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Messages - moreorless

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Reviews / Re: NIKON Releasing a Medium format DSLR 50MP
« on: August 08, 2014, 03:28:26 PM »

Of course, Canon isn't Hasselblad or Phase One, so like Leica, Canon's market research can't possibly be accurate.  ::)
Wow neuro this makes you look even dumber. It's a rumor at best, canon hasn't said anything, and why would they enter a market where Leica said there is no sales beyond 6000 units? Oh that's right because they know Leica is full of it and will research it anyway.

Canon didn't take Leicas word for it, because they aren't as dumb as you to keep quoting them. They also aren't saying pretentiously about a number because phase1 and Hasselblad aren't just going to give them exact sales figures.

I'm guessing its probably less "mistrusting Leica" and more looking into what kind of market could be created with a system that potentially offers improved functionality and/or a lower price than existing MF.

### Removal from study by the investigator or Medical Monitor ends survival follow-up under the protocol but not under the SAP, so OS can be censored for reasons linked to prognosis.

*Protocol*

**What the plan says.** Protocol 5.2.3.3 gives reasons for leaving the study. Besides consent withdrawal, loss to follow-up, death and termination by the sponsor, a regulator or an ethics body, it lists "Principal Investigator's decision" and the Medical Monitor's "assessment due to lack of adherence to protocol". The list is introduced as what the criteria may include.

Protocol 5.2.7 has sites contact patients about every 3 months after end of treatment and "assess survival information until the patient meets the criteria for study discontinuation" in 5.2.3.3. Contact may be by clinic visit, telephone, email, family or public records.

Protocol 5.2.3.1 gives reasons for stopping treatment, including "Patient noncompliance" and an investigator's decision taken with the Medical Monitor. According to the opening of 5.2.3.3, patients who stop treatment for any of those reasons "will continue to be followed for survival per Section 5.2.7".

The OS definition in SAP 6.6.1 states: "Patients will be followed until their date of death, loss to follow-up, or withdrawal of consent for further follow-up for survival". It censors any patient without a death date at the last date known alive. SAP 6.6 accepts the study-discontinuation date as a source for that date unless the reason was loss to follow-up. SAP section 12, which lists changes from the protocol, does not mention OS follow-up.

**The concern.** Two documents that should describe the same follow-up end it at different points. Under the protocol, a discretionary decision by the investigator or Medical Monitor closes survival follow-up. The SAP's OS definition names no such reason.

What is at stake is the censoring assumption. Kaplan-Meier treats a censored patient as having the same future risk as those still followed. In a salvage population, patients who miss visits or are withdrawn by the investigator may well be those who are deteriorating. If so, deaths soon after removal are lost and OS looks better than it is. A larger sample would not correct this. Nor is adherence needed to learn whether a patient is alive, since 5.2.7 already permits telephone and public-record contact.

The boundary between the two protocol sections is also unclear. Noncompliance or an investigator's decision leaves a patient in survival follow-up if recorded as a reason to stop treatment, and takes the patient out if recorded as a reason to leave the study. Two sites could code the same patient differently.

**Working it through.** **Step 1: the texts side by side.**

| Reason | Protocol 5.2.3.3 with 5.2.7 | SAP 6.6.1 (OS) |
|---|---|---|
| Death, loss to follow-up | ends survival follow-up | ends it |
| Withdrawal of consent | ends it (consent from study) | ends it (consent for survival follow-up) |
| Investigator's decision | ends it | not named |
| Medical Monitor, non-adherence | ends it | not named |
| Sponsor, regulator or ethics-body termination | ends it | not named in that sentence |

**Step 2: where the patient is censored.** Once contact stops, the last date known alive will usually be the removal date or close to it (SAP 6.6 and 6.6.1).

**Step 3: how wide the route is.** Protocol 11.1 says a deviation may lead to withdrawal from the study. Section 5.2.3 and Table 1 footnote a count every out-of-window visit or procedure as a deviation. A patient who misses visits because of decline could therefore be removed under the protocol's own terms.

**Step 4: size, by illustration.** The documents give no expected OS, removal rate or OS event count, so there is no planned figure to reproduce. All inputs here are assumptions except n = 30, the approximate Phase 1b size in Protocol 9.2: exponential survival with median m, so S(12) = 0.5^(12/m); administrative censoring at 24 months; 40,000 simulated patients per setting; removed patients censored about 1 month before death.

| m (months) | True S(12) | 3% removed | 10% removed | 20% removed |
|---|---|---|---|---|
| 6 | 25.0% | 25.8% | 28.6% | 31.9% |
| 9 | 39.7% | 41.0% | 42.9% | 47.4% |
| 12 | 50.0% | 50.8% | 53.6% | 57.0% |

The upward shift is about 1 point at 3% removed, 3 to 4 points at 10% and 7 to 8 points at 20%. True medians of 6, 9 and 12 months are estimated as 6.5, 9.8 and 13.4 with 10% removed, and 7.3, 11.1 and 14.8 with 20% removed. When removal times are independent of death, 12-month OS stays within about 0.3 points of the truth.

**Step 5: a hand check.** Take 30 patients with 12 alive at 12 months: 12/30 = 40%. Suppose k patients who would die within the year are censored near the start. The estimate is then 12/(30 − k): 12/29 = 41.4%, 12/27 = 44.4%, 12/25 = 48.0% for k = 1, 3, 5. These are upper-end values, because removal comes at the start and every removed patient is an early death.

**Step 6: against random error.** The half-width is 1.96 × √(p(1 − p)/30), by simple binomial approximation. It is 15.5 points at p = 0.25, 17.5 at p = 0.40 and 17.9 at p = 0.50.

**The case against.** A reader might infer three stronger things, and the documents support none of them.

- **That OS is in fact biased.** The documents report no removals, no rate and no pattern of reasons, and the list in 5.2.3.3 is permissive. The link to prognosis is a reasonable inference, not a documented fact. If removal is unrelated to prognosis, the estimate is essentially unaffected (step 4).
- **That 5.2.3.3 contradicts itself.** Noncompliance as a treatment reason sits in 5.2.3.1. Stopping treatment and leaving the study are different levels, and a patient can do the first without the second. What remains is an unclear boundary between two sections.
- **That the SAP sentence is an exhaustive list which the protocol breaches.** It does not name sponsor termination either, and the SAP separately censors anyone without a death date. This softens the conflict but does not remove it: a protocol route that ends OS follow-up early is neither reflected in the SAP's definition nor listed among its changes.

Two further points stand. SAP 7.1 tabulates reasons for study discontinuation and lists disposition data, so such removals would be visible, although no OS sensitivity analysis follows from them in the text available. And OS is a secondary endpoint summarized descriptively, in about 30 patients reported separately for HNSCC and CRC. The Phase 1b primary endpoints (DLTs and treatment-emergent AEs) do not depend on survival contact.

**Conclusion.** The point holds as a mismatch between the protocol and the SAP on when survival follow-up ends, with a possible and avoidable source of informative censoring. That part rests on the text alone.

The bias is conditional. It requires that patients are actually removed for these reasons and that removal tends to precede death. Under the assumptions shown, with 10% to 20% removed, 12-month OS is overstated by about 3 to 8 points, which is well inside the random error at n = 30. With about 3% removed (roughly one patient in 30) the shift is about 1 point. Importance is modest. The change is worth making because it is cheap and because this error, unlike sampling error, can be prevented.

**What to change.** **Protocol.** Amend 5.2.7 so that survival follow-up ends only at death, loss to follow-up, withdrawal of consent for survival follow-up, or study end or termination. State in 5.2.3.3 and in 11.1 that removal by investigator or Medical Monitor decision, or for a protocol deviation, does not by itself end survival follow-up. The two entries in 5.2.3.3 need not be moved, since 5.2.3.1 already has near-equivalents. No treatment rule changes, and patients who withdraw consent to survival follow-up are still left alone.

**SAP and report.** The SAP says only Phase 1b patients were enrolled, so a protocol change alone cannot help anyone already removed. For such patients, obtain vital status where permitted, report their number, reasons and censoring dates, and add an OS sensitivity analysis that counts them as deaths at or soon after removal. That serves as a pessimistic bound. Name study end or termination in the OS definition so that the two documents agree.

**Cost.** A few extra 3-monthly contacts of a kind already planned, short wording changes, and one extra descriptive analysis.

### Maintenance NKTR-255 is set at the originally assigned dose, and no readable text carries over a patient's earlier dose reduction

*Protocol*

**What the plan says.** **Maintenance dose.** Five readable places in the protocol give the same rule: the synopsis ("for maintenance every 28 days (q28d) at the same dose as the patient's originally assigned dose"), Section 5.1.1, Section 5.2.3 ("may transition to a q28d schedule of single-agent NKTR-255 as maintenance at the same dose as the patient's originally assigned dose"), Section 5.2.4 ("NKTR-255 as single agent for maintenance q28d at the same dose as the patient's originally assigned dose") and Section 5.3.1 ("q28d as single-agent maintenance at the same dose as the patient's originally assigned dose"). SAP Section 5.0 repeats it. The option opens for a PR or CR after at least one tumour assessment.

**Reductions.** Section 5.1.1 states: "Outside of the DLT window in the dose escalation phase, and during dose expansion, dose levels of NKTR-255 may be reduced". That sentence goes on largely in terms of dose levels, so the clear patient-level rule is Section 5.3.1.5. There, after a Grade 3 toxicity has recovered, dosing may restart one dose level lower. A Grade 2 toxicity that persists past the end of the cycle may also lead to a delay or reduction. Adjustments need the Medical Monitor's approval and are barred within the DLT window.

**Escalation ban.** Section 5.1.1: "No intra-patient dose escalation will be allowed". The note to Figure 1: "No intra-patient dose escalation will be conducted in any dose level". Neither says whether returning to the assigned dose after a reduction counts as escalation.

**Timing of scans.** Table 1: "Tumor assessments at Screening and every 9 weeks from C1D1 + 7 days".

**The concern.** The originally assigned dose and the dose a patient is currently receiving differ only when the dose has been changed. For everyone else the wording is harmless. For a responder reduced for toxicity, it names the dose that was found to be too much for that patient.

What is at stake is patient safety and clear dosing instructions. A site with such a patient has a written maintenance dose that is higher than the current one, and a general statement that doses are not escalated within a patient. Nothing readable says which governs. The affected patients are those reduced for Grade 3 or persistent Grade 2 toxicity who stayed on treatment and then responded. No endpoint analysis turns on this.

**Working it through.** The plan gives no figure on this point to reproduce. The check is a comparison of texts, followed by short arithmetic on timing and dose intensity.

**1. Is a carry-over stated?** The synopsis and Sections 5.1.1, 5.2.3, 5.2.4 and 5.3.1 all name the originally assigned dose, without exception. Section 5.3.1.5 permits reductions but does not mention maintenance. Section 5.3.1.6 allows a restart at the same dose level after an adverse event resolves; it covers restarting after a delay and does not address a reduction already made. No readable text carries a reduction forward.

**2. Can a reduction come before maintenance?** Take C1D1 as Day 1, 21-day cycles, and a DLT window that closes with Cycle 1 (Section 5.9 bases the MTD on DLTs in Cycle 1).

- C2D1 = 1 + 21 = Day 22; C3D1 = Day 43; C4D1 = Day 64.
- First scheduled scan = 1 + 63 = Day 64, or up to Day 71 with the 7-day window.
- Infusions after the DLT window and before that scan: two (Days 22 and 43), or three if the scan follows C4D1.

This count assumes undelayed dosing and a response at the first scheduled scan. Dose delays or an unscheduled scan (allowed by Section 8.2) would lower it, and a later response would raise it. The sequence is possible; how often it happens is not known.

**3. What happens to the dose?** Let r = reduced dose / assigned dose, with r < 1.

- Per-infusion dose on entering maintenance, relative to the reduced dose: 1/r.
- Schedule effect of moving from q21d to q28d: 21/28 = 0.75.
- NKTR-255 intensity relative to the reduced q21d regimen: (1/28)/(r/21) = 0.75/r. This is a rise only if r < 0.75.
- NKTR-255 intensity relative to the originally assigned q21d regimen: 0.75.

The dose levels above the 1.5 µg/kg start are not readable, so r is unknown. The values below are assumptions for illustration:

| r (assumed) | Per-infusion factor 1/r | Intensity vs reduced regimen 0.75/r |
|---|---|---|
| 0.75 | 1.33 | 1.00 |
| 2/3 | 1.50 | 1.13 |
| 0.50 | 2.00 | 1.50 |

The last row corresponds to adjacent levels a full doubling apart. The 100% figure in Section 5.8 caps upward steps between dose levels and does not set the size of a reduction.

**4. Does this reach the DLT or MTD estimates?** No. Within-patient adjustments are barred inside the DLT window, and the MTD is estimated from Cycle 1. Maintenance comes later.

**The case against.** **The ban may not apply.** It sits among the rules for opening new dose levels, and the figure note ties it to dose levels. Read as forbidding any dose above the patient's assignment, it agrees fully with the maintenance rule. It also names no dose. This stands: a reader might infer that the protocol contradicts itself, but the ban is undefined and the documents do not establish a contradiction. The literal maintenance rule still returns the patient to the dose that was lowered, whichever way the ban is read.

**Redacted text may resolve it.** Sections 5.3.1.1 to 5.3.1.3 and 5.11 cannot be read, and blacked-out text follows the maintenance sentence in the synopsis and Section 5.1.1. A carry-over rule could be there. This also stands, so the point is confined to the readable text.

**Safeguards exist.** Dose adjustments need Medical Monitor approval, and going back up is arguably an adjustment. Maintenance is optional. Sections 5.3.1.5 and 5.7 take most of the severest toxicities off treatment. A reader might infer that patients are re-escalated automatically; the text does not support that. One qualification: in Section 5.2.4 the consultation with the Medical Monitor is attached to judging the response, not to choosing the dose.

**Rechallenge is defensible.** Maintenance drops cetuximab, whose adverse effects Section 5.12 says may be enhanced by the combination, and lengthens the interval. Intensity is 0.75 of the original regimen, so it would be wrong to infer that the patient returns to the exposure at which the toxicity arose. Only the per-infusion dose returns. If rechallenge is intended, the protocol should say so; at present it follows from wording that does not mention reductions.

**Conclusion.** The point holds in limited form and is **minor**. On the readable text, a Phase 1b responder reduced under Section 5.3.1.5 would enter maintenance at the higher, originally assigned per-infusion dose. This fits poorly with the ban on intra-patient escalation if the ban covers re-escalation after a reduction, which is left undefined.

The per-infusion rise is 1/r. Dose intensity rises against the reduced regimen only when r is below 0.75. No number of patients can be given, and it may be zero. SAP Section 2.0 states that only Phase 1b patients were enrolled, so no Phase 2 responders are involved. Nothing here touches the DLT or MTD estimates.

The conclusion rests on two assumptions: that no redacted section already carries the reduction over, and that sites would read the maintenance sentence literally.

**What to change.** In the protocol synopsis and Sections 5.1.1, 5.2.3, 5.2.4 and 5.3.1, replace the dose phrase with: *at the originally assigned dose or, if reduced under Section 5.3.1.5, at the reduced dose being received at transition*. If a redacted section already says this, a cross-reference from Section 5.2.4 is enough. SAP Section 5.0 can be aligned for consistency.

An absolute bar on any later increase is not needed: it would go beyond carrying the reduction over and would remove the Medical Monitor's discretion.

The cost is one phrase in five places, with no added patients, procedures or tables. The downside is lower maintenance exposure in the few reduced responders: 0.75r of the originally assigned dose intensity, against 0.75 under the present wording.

At present you sacrifice quite a lot of functionality going MF relative to Canon and Nikons best 35mm DSLR's, I remember talking to my second cousin who shoots a lot of pro travel photography and he ultimately sold his Hassleblad system and went with a 1DX for that reason.

EOS Bodies / Re: Canon Doing Market Research on Medium Format?
« on: August 08, 2014, 01:53:27 PM »
MF only has reduced DOF if the lenses are built proportionally. Currently, no MF system is capable of producing shallower DOF than a Canon system. It was true in the film days, and it's even more true now.

With the same level of technology (for example, putting a roll of Tri-X in a Nikon and another roll into a Bronica), you have to double the diagonal for there to be a noticeable difference in the image quality.

My wall is full of very large prints made from cameras from the 30D to the 5D, Mk II. I'd challenge anybody to tell which ones were made with the FF camera vs the APS cameras. There just isn't that big of a difference between APS-C and FF. I only switched because of the lenses.

In this respect I actually see more reason for Nikon to go MF than Canon, at present there at a disadvantage with DOF control as there seemingly unable to create F/1.2 lenses with AF due to the smaller size of the F mount where as Canon have shown they can create F/1 lenses if needed. Going MF would give them the chance to come up with something with similar of better DOF control.